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2003 Milk Plus Droogies

Best Picture
Kill Bill Vol. I

Best Director
Quentin Tarantino, Kill Bill Vol. I

Best Actor (tie)
Johnny Depp, Pirates of the Caribbean

Best Actor (tie)
Bill Murray, Lost in Translation

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Uma Thurman, Kill Bill Vol. I

Best Supporting Actor
David Hyde Pierce, Down With Love

Best Supporting Actress
Miranda Richardson, Spider

Best Screenplay
Sofia Coppola, Lost in Translation

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Irreversible

Best Cinematography
Harris Savides, Gerry

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The Blog:
Tuesday, March 12, 2002
 
I'll start things off with a review I wrote of The Salton Sea, the Val Kilmer movie that's opening next month. The best thing about it is it starts off by slamming 3KMTG, which should infuriate Christoph right off the bat:

The Salton Sea

Not having learned from the abysmal failure of 3,000 Miles To Graceland, Warner Brothers is still trying to re-capture the post-noir crime-is-fun chic genre that peaked somewhere between 1993’s True Romance and 1996’s Trainspotting. The latest too-cool-for-school adventure in the editing-replaces-meaning clique of filmmaking is The Salton Sea, directed by first-timer D.J. Caruso, who is basically auditioning for the movie chair on Beat the Geeks. Loaded with references to everything from ‘40s pulp boilers like Out of the Past to the Tarantino revolution, the movie doesn’t really have an original bone in its body, but nevertheless has a good time crashing the playground party thanks to strong performances and a few wry lines of dialogue.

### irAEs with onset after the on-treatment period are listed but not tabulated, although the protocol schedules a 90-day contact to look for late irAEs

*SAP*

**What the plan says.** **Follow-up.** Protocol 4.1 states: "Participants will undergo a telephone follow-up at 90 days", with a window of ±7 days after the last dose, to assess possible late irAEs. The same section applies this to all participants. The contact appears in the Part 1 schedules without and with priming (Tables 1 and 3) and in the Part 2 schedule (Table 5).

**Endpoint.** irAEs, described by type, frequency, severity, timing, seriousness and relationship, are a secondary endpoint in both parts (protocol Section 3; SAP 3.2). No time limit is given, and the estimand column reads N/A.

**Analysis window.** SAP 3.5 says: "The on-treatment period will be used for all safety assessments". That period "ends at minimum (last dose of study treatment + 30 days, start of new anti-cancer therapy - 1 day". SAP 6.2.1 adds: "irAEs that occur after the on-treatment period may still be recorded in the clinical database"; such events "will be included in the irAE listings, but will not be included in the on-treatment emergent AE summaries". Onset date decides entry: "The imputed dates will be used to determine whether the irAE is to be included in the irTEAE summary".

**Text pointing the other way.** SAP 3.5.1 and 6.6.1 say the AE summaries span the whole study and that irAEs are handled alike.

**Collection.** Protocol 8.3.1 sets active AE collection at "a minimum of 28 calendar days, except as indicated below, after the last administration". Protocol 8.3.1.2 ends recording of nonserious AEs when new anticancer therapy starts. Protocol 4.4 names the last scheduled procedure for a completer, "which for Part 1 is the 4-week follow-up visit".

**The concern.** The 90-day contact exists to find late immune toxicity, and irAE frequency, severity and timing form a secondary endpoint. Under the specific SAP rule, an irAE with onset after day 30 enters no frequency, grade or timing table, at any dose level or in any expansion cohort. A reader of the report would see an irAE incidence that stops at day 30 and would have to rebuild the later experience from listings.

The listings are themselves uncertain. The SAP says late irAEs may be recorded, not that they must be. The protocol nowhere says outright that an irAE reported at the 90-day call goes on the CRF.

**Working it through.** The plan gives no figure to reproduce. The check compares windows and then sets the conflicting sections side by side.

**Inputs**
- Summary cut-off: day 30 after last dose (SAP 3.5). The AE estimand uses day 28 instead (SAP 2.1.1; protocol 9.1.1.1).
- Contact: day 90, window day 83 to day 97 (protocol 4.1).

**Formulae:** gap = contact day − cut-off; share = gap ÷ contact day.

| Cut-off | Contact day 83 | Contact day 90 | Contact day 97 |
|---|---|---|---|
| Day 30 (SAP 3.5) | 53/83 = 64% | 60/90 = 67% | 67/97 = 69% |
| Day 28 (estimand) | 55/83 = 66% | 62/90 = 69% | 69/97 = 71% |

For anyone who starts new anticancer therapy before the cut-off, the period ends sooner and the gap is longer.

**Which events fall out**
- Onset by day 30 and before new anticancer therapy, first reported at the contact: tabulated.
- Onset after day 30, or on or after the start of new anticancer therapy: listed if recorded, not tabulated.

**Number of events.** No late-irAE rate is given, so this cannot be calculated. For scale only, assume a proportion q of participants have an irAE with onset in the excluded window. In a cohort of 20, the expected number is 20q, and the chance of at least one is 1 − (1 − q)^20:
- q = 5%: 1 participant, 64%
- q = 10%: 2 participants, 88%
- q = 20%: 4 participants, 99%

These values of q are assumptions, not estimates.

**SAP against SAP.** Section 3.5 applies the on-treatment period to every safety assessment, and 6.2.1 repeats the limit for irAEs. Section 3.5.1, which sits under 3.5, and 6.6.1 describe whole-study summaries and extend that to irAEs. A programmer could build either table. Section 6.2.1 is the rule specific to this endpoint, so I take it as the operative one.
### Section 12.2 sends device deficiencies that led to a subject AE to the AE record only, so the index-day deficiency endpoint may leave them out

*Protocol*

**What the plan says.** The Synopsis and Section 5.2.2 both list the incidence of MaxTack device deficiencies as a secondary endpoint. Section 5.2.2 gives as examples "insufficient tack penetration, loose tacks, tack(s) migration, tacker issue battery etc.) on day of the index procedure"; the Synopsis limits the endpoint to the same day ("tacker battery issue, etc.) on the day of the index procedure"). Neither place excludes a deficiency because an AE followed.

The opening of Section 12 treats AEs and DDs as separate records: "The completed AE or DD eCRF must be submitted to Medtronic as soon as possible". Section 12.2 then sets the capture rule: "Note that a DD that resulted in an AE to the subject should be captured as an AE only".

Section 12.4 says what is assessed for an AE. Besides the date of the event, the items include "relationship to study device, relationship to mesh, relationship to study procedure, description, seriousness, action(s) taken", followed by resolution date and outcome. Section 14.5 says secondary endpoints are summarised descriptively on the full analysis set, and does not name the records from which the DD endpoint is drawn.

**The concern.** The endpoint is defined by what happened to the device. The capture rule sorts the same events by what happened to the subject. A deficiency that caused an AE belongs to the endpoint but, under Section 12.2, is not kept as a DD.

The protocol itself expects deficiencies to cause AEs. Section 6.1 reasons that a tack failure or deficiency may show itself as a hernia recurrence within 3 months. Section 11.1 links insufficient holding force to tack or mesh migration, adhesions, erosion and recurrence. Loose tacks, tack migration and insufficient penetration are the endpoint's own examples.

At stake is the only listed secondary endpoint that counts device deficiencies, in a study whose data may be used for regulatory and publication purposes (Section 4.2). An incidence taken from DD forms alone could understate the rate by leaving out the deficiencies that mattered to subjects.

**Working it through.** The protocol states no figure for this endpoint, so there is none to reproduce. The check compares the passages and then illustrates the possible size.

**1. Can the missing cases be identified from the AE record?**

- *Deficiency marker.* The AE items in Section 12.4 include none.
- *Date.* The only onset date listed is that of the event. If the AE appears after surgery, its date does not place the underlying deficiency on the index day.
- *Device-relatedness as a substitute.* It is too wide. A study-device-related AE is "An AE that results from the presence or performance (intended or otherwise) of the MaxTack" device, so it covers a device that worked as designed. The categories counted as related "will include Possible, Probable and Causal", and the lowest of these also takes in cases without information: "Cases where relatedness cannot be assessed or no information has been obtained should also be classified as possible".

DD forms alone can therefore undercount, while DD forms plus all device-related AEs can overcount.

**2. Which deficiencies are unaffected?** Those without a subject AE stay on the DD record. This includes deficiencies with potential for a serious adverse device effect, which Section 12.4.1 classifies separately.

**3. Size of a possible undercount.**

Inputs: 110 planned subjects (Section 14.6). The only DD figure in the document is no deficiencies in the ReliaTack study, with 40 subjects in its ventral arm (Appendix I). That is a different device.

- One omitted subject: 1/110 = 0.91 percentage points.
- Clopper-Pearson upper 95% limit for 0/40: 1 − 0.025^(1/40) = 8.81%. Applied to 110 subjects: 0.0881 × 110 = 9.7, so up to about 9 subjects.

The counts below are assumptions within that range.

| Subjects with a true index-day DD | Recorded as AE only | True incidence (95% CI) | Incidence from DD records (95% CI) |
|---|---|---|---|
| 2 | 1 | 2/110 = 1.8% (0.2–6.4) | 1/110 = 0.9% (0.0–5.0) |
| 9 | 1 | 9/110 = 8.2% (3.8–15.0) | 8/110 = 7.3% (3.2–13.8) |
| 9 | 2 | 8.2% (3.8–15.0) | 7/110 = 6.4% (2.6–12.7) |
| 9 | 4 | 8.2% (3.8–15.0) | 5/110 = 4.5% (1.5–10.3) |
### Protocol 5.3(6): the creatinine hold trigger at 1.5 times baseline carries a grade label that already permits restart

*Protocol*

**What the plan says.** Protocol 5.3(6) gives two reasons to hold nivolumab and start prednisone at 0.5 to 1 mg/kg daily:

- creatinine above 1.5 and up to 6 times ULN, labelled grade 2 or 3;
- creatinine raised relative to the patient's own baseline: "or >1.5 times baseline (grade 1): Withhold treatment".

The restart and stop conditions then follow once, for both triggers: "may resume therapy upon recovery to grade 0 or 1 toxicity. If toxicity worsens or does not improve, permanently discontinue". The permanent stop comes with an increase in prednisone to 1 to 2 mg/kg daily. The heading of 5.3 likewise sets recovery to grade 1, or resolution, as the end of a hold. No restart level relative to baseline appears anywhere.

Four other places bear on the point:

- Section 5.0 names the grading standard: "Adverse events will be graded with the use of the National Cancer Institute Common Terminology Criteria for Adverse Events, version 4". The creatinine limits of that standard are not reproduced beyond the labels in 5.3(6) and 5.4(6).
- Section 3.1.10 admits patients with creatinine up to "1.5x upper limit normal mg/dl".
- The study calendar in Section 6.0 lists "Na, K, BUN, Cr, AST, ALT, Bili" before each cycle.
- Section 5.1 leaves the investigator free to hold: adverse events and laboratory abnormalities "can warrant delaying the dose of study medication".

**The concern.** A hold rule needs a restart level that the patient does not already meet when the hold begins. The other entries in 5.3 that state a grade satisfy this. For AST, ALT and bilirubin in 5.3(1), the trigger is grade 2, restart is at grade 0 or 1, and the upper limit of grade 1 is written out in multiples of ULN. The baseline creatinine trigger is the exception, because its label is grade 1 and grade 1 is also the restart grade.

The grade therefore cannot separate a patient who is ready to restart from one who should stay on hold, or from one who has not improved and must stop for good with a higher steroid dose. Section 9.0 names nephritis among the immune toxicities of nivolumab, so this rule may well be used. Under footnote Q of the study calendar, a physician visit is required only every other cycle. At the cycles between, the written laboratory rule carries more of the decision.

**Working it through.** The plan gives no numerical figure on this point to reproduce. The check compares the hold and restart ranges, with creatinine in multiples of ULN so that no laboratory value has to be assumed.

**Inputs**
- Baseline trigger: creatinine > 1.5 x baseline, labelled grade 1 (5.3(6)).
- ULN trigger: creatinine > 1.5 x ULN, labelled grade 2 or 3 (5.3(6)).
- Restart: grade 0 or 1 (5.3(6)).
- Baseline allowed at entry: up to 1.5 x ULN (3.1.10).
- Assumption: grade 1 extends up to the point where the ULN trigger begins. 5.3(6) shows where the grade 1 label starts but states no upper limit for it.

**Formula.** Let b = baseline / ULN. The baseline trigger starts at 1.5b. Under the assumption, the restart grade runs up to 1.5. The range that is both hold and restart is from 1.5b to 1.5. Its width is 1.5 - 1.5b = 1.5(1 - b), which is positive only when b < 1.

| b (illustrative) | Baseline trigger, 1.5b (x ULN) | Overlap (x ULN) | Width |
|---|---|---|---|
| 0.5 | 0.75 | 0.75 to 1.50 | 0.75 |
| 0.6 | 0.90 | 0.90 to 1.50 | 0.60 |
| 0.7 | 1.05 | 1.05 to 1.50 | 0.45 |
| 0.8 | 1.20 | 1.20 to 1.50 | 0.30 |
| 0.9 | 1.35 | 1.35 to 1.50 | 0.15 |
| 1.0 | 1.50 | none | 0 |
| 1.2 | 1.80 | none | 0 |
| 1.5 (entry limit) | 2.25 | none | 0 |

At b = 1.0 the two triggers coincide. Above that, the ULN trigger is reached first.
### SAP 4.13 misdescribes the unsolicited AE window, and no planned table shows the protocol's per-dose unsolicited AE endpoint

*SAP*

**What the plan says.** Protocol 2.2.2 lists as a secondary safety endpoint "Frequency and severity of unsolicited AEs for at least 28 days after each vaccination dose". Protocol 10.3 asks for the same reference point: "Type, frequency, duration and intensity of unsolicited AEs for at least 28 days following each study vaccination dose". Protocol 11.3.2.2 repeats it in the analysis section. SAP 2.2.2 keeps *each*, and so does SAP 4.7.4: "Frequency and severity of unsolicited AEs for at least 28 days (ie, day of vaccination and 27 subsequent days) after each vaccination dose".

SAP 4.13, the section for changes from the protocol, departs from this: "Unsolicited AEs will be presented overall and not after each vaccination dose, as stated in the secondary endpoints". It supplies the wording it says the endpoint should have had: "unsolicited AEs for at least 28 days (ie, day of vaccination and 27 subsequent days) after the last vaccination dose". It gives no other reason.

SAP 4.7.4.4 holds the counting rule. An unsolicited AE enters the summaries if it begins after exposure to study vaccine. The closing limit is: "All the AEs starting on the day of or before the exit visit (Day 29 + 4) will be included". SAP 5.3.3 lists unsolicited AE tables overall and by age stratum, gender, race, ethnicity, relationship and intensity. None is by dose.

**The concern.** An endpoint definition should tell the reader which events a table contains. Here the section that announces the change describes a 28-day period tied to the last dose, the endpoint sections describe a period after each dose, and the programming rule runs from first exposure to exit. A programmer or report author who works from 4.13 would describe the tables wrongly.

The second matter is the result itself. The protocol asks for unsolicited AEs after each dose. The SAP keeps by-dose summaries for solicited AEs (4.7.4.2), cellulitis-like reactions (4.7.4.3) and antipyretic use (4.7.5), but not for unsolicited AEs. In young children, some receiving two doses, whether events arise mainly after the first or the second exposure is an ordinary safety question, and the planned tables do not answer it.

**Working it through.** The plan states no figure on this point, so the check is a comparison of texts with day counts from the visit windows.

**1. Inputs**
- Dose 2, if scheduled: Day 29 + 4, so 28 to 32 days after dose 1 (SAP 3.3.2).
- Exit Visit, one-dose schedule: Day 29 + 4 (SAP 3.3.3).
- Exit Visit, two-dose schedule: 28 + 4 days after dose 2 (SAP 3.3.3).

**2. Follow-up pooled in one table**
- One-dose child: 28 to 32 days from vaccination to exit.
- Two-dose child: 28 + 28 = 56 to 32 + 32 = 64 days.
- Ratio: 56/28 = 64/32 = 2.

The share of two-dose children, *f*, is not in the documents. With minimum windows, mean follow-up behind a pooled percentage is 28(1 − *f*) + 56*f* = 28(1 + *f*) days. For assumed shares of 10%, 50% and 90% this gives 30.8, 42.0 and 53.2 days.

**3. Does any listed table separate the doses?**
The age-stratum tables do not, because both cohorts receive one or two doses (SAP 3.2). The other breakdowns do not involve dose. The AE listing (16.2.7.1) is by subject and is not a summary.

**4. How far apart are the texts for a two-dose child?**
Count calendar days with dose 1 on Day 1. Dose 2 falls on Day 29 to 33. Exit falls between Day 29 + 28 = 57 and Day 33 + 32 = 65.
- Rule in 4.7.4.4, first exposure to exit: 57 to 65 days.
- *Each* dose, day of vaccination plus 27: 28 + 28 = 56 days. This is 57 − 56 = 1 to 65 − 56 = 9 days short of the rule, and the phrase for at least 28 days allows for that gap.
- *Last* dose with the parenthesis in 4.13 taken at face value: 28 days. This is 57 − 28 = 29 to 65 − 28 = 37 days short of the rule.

Val Kilmer stars as Danny Parker, a two-bit crystal meth addict working as a police informant for a couple of LAPD narcs. The druggies with whom he hangs out, called “tweakers,” run through the usual Danny Boyle routine of being 20-something existentialists in a bleak modern world -- culminating in a pointless would-be comic subplot in which Adam Goldberg (Friends, Saving Private Ryan) attempts to steal Bob Hope’s stool sample from Cedars so he can sell it on E-bay.

When Caruso and writer Tony Gayton get bored with the tweaker crowd, they focus the second half of the film on Danny’s real motivation for working as an informant, which leads to a confrontation with a nasty drug dealer named Pooh Bear, played brilliantly by Vincent D’Onofrio (Full Metal Jacket, The Cell). Things go predictably awry, and Caruso gets a chance to show a lot of men swearing and women getting abused.

Misogyny has always been a staple in this macho noir genre, but the three chicks in The Salton Sea would be better off getting a sex change operation from Dr. Nick Riviera. One woman has her head blown off, another is stuffed under a mattress while getting punched for several minutes, while the third is the stock femme fatale (Deborah Kara Unger)who spends the entire film with cuts and bruises on her face from her scuzzy boyfriend (a wasted Luis Guzman, who should stop working for anyone but P.T. Anderson and Steven Soderbergh) before her requisite betrayal scene.

Kilmer is relaxed and likable in his best performance since Tombstone, Peter Sarsgaard (Boys Don’t Cry) and B.D. Wong (Oz) are great in supporting roles, but it’s D’Onofrio who steals the show as usual. In addition, Amir Mokri’s camerawork is colorful and sharp, casting the right shadows and grain upon California’s desert landscape. But Caruso and Gayton reduce these artistic efforts to style over substance, as the film has little to say about anything. Guy Ritchie writes funnier dialogue, Tarantino uses his cast better (and actually respects women), and Danny Boyle and Darren Aronofsky have a deeper understanding of drugs. As produced by crowd-pleasing but artless director Frank Darabont (The Shawshank Redemption, The Majestic), The Salton Sea is certainly entertaining enough and will please those who just want to escape for two hours, but when compared to intelligent, carefully composed, provocative modern film noirs like Christopher McQuarrie’s The Way of the Gun (a criminally misunderstood masterpiece if there ever was one), it reveals itself to be passable but disposable middle-brow candy for indiscriminate hipsters who think shotguns and burning money are decent substitutes for meaning and originality.